If you’re a woman who has yet to go through menopause and are not pregnant, then you expect to experience your period on a monthly basis. While your period is a routine and natural part of your life, there are some situations where scheduling around it may be desirable. Some examples include everyday activities like swimming or wearing white. But, what about routine wellness procedures, such as a pap smear?
What is a pap smear?
A pap smear — or pap test — is a procedure done to collect cells from your cervix — the lower, narrow end of the uterus that’s at the top of the vagina. This test is done to detect cervical cancer early by observing and looking for abnormalities or cancerous cells. Since early detection is your greatest chance of a cure, it’s important that you get a pap smear every few years. Conveniently, pap smears are typically conducted at the same time as a pelvic exam.
How to Prepare for a Pap Smear
The results of your pap smear can be affected by different variables, so it’s important that you prepare before attending your appointment. You’ll want to make sure that you avoid sexual intercourse two to three days before the test. In order to prevent abnormal cells from washing away, you should also avoid using certain products for two to three days. These include:
- Birth control foams
- Vaginal medicines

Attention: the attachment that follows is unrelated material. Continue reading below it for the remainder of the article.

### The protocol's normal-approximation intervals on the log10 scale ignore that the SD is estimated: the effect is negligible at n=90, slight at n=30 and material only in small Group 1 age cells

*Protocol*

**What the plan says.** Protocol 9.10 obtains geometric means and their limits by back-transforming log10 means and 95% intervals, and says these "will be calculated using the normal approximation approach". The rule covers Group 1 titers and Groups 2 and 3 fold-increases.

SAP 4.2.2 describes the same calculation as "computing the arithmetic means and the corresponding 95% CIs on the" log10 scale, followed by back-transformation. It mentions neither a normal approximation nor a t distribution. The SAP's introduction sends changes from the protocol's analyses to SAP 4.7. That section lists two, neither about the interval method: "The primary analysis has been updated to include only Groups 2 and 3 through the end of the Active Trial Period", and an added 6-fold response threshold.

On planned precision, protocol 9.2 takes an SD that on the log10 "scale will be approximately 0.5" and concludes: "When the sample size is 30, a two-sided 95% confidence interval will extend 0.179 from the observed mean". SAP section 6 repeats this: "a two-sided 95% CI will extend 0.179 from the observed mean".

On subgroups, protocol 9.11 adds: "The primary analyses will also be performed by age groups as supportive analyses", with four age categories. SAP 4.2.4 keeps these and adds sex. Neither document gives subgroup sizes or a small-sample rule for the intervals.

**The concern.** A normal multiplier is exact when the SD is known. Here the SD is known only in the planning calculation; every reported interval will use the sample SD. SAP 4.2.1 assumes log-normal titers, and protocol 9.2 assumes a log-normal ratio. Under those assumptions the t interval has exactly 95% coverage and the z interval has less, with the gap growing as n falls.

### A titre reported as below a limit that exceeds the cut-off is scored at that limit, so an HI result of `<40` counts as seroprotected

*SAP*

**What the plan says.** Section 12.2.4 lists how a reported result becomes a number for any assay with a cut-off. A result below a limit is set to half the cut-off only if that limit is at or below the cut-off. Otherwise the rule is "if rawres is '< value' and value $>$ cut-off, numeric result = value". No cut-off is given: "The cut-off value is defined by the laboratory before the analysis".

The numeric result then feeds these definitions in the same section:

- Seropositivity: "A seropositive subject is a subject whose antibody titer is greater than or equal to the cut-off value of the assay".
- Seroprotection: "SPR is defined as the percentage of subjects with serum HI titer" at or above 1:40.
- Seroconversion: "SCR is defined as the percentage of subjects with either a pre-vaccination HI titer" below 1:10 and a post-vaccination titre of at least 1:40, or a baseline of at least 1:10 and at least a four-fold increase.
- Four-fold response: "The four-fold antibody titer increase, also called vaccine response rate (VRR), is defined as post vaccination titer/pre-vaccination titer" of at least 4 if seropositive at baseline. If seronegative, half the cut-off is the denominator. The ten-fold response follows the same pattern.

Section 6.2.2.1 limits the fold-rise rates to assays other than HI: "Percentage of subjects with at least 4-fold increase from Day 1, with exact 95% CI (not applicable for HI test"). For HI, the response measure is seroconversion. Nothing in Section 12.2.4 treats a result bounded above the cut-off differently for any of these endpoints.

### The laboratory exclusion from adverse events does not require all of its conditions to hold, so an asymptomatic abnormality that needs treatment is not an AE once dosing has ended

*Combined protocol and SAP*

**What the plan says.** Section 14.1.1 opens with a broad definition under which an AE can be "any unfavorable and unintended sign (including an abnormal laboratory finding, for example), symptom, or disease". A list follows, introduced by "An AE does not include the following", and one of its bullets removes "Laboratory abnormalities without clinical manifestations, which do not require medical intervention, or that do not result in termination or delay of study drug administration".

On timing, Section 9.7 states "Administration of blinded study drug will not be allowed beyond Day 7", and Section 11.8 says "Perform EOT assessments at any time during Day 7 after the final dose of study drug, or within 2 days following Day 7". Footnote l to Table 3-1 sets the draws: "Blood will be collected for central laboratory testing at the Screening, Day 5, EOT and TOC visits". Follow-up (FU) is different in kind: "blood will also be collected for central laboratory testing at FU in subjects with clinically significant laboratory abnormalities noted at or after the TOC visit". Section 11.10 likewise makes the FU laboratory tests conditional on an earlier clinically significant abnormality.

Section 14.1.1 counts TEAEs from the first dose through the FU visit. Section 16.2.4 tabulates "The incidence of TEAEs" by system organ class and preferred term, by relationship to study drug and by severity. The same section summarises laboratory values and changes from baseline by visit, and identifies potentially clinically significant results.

- Vaginal creams or powders
How the Procedure Works
You can get a pap smear at the same time as your well-woman exam. The test is very quick, usually lasting less than a minute. Your nurse practitioner or OBGYN will insert the speculum and take a cell sample from your cervix. The speculum opens up to separate the walls of your vagina so that they can see your cervix. Then, a small spatula or tiny brush is used to collect cells from your cervix. This sample will be tested, and you’ll receive a phone call at a future date if there are any abnormalities.
During this process, you may feel some pressure or mild discomfort when the speculum is put in and opened, along with some light scratching when the cells are taken. However, the procedure should not hurt or be extremely painful. In some cases, some staining or light bleeding may occur afterward.
Can you get a pap smear while on your period?
A pap smear is evaluated by placing the cervical cells into a liquid solution. If blood is collected along with these cells, then it may obscure the results. That’s why the best time to schedule your pap test is before your menstrual cycle or at least five days after the end of your menstrual period. If your period is early or late, a pap test can still be conducted as long as the flow isn’t too heavy, but you still risk obstructed results.
If You Need a Gynecological Exam, Nurse Practitioners of Florida Can Help
At Nurse Practitioners of Florida, we have a dedicated team of certified nurse practitioners who have an unwavering commitment to providing you with care and compassion. When you call any of our locations, you will be greeted by a live person who’s ready to offer acute medical care as well as aesthetic procedures — including well-woman exams. And, above everything else, you will be treated like family.
If you need assistance, call us or fill out our online contact form.